The leader of a local student entrepreneurship group has likened Australian student-start-ups to those in Scandinavian countries, claiming there are more similarities than there are differences.
Amir Nissen, founder of Student Entrepreneurs the University of Melbourne, recently attended the European Institute of Technology Youth and Entrepreneurship Conference, held in Kraków.
The objective of the trip was to check out the start-up scene in Europe, namely in Scandinavian countries such as Sweden and Finland.
According to Nissen, there are plenty of differences between student start-ups in Australia and Scandinavia but there are also many similarities.
“Sweden has entrepreneurship more or less instituted within all the universities… And they have a network of incubators,” Nissen says.
“For students, there are some pre-incubator incubators, which is very strong – a bit like a hands-on version of the co-working spaces that have started popping up around Melbourne and Sydney.”
“In terms of help by the [Australian] universities, this varies on which uni and who you know there.”
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“Often, universities have some level of grant funding available to student initiatives but these tend to focus more on the social start-ups and other non-profit initiatives.”
“[But unlike Australia,] the whole accelerator program hasn’t really hit Sweden, perhaps because the incubator system is so strong.”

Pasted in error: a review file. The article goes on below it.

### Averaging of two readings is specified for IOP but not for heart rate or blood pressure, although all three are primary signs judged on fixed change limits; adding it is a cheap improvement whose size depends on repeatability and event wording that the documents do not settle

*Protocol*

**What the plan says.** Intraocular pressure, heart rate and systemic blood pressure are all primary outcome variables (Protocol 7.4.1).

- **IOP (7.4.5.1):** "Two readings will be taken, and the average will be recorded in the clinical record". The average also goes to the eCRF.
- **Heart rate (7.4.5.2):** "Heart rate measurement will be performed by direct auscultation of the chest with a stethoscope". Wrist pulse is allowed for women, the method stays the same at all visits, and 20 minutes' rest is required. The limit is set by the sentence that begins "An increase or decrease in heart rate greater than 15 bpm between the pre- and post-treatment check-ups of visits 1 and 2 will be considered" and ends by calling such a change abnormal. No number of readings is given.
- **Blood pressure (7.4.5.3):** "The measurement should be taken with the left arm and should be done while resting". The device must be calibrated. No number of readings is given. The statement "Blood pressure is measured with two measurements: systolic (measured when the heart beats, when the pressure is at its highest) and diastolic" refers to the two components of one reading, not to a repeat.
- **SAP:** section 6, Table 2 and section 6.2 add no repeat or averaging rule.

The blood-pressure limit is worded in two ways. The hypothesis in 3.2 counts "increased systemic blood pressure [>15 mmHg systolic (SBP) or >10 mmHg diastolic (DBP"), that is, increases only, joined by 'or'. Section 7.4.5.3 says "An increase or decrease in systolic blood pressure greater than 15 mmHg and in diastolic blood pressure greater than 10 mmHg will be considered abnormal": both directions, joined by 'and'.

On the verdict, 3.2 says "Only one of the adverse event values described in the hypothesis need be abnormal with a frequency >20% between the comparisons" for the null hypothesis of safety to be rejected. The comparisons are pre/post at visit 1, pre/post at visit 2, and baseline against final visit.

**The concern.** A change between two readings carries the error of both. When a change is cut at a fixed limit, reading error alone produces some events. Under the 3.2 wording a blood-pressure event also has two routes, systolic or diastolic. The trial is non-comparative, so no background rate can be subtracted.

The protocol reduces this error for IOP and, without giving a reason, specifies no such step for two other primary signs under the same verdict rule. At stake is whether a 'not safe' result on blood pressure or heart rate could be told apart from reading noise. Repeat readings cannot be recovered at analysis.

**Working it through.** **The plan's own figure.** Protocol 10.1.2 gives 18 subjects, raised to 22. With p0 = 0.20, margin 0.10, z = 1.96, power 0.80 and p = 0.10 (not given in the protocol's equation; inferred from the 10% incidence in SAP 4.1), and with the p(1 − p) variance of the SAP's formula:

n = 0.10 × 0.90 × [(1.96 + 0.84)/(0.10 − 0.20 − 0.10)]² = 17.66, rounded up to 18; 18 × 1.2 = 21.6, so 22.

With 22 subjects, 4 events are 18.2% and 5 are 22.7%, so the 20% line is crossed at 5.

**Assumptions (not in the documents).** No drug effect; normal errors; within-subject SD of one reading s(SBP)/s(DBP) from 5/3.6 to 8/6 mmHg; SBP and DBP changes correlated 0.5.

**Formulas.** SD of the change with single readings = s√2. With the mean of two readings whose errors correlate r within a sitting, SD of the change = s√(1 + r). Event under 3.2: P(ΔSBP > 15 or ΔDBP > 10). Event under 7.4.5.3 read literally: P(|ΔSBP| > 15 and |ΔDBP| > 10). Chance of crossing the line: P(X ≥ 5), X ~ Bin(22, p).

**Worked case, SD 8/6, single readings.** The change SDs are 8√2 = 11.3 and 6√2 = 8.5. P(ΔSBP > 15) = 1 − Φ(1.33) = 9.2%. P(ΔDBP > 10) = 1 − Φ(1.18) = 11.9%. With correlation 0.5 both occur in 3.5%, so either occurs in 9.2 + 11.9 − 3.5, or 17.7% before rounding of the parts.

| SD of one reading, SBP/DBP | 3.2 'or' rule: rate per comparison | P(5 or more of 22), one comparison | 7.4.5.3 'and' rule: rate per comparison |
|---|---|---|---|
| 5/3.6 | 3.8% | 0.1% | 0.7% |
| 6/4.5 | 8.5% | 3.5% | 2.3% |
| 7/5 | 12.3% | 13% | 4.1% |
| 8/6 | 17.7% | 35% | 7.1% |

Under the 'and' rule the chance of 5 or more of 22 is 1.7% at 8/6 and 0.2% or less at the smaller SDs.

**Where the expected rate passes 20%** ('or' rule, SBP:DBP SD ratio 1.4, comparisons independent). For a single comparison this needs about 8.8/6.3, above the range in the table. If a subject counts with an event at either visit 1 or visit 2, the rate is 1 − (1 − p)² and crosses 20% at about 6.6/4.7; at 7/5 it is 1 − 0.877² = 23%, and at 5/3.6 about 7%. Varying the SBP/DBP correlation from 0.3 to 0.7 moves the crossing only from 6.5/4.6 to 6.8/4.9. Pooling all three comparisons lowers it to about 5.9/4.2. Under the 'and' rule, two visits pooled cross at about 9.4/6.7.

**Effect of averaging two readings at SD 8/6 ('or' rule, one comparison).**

Nissen believes Finland’s student start-up scene is “perhaps a little closer to home” in terms of how developed it is.
“There’s something of a renaissance in [Finland capital] Helsinki in particular at the moment, in part because Nokia is on the decline, meaning a lot of good engineers are out of work and the talent isn’t getting sucked out of uni straight away,” he says.
“Rovio – creators of Angry Birds – are pretty active in the community, which helps, and last but not least Aaltoes.com is one of the most dynamic student entrepreneurship groups in the world.”
“They started in ’09, got a fair bit of support from the university and are now killing it in terms of the programs they run.”
“I feel like they are at where we – Student Entrepreneurs – could be with more support.”
According to Nissen, student entrepreneurship groups in Australian universities often lack long-term strategies to ensure their survival, to the detriment of the student start-ups they serve.
“Student-led entrepreneurial groups have existed at one point or another in most Australian major universities for the past 25 years,” he says.
“The problem is that they tend to die out shortly after the founder leaves.”